www.DisasterServicesAndSupplies.com - It is not IF a Disaster or Emergency is going to happen,
ShareUsing a Generator
in a Power Failure

Get Prepared Today.
There are some terrific Portable Generators on the market, and they can come
in handy during a Disaster or Emergency situation.
There are some considerations of which you should be aware in using
a Generator, or before purchasing a Generator.

Purchasing a Generator
You need to decide what you want to run off a generator during a Disaster
or Emergency situation. It may be a light, a television so you can stay tuned
to your local news channel, or a VCR or DVD to play movies for the children.
You may have a disabled person in the family who needs electrical devices
for treatment, a fan, or a small refrigerator.
Once you Have a Plan, make a list, and figure out how much power you want
to run. Then purchase a generator that is rated over the amount of power.
This will help in the initial surge put out by the generator.
If you cannot find a generator with more power than what you will run, consider running your equipment is shifts or get two small generators.
Check with the manufacturer or a licensed electrician for assistance.
If you run too much off one generator, you could damage it and all the devices you have running off it.
♦ Make sure the unit is UL (Underwriter's Laboratory) listed.
Hazards to consider when Running a Generator.
Safety should always be your First Consideration!
Make sure you know how to properly use your generator.
Read all the directions, contact the manufacturer or a licensed electrician
for help.
Do not put you or your loved ones at risk of illness or death by using
a generation improperly.
♦ Carbon Monoxide Poisoning, Electrocution and Fire are all possible
if using a generator improperly.
Carbon Monoxide Poisoning
♦ Always place the generator outside, and away from doors, windows and vents.
Never use a generator inside, in the basement, in the garage, or outside under
a covered patio.
♦ The toxic engine exhaust from a generator contains Carbon Monoxide (CO gas). This gas is deadly if inhaled in large enough quantities. CO gas is colorless and odorless. CO gas is a silent killer. If you start to feel dizzy, sick or weak,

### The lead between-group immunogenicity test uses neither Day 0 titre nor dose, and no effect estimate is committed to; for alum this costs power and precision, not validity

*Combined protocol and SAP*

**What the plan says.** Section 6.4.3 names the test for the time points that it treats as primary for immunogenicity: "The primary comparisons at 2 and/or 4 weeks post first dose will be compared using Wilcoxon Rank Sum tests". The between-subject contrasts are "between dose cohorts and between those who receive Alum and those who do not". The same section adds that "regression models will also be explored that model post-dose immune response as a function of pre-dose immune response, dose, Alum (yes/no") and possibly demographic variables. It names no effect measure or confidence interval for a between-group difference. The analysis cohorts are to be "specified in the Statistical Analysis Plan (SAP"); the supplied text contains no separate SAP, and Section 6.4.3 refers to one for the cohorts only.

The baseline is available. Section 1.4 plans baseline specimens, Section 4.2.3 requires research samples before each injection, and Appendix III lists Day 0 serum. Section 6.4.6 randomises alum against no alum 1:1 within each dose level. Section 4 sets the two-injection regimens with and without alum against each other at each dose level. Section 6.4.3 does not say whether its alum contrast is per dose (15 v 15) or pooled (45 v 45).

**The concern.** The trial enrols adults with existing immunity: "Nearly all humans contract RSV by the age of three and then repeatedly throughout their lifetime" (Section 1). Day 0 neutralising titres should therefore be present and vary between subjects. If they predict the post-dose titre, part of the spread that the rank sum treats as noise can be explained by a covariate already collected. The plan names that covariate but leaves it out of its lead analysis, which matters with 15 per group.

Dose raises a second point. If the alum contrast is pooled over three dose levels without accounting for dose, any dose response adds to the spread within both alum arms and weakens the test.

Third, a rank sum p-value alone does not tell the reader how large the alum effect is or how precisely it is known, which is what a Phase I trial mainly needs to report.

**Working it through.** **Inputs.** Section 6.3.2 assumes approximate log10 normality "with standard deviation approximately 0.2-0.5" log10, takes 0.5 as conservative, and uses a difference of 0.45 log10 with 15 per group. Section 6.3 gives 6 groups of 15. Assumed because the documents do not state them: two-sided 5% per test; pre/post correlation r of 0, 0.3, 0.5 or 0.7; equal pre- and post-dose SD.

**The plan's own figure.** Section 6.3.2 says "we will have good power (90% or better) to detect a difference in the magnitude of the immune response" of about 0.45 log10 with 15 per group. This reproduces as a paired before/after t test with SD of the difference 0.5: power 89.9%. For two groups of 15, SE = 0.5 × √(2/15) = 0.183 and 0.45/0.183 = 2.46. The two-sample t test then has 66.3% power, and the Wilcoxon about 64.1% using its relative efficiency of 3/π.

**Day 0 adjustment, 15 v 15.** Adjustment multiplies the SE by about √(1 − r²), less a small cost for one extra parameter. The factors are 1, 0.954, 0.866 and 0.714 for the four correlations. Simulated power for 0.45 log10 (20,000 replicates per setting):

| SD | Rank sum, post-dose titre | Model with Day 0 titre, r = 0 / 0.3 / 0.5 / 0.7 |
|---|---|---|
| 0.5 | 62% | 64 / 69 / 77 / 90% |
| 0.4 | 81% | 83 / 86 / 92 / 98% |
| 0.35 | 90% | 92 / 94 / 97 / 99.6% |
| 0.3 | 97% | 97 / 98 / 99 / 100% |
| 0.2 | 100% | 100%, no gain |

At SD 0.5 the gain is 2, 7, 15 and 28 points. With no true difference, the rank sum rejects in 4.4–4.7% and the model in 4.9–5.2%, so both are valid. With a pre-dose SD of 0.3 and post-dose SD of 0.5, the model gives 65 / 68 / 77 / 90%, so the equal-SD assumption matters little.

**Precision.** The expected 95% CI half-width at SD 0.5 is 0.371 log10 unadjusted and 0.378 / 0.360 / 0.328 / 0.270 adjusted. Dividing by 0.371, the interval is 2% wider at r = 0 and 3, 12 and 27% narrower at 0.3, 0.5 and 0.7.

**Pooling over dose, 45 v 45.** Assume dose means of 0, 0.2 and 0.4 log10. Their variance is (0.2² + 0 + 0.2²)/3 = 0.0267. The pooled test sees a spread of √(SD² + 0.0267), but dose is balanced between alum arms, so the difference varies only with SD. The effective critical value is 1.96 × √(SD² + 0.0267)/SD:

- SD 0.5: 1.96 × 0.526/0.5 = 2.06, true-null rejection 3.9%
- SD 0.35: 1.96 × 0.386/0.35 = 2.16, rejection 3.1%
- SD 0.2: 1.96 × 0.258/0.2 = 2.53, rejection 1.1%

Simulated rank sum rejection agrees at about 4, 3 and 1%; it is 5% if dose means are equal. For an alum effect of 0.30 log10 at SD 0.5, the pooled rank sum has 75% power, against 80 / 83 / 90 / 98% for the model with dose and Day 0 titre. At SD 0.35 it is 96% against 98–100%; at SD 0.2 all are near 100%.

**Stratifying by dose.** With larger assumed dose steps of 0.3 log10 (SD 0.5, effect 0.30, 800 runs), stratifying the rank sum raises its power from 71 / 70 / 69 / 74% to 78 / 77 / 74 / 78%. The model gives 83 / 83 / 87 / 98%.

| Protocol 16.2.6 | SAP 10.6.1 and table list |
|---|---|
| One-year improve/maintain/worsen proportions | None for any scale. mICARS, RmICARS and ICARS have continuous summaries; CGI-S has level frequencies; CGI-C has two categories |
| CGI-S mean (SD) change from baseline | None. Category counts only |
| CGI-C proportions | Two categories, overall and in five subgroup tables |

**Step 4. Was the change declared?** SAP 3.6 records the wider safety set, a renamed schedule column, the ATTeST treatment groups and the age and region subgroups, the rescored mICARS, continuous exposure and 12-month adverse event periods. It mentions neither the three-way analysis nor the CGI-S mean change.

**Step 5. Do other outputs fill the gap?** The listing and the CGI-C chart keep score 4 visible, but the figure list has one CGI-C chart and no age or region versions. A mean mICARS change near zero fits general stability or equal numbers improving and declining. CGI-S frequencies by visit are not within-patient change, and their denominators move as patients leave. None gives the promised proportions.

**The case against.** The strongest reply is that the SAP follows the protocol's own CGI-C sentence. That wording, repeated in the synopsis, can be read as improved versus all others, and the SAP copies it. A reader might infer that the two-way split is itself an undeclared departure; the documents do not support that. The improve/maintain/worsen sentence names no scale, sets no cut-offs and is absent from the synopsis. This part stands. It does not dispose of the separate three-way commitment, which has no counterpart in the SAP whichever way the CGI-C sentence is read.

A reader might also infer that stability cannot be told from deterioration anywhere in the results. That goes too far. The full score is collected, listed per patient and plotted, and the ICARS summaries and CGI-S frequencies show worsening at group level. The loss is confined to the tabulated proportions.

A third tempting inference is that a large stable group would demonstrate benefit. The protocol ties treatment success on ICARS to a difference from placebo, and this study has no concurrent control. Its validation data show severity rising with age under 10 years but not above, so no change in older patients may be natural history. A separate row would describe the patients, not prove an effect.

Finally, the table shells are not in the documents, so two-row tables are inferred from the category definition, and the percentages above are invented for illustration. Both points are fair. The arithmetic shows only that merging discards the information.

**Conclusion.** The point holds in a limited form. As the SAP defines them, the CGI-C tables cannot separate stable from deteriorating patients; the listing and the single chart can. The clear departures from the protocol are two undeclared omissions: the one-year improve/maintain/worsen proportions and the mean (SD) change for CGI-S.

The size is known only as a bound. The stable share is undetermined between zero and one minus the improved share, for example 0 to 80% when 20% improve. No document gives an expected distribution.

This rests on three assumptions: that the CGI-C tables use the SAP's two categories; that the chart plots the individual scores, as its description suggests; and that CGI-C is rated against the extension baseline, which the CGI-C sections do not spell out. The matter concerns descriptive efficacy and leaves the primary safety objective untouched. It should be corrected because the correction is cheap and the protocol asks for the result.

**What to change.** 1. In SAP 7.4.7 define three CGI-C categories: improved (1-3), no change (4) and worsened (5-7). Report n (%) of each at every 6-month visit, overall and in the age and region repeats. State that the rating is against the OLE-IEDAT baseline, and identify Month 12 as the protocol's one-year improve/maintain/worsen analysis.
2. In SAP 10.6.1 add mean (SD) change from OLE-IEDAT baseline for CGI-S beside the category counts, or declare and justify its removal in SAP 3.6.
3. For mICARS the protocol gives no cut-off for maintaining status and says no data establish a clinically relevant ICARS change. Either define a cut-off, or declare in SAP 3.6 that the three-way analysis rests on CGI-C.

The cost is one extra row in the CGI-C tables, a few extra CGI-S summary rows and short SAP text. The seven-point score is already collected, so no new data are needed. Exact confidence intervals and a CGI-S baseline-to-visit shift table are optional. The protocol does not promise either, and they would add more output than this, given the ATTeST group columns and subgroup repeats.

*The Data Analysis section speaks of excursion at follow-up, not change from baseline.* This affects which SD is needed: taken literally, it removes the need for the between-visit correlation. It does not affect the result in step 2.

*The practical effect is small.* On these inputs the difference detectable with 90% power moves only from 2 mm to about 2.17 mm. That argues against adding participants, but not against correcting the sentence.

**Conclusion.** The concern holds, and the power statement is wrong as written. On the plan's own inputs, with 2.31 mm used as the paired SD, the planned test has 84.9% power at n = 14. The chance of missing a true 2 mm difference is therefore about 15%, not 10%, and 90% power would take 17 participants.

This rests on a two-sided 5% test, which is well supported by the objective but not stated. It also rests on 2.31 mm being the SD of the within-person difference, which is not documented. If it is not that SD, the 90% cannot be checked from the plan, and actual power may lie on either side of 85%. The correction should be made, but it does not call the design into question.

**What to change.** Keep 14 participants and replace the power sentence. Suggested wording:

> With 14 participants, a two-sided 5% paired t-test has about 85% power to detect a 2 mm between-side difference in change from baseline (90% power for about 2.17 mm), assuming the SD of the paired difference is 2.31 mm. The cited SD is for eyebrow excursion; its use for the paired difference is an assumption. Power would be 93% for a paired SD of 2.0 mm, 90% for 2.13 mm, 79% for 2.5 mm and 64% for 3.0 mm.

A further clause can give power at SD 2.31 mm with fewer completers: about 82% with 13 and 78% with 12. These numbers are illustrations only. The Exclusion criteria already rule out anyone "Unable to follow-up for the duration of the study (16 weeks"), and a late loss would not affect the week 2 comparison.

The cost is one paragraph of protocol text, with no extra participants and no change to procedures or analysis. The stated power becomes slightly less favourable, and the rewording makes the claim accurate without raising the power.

Call 9-1-1 and get to an area away from the generator with as much fresh air
as possible.

To avoid electrocution, always keep the generator on a flat dry surface.
If there is any moisture in the air (from a fog to rain), place a covering above
the unit, such as a pop-up, or a tarp on poles.
The covering must be an open canopy type.
♦ Always handle the generator with dry hands.

When refueling a generator, make sure it has had a chance to cool down. Protect your hands by wearing gloves. If you spill gas on a hot engine, even
a drop or two, the gas could explode. This could cause a fire or serious burns
to you.
♦ Use the fuel recommended by the manufacturer.
Keep the extra fuel in an approved safety container. Keep the fuel outside, and away from any other fuel burning appliances, such as your water heater.
If any of the gas fumes escape from the container, and make contact with a pilot light, you can cause an explosion and fire. An arc form electrical switches can cause the same situation.
♦ Check with your local Fire Department or city officials to find out if it is allowed to keep extra fuel and how much is allowed. If possible, keep the extra fuel in a locked shed so that it is not accessible to children or pets.
Using your Generator
"Back-feeding" is the term used when you plug the generator into your homes electrical system to run your appliances. This can bypass some of the built-in household protective devices, and can cause a risk of electrocution to anyone (neighbors and utility workers) who is serviced by the same utility transformer.
♦ Instead, plug the appliances you wish to use into the generator itself.
Be careful not to overload the unit.
General Safety Tips
Along with your Smoke Detectors, install Carbon Monoxide Detectors
in your home. There are some models that are a combination. Use the type that runs on batteries. If you have the type that is hard wired into your electrically system, make sure they have a battery back up for when the power goes out. Otherwise, they will not work. Test the units once a month, and change
the batteries twice a year.
♦ Have a Fire Extinguisher nearby when using a generator.
Check with your Fire Department on the best type to have, how many and where you should keep them. They can also show you how to use them properly.

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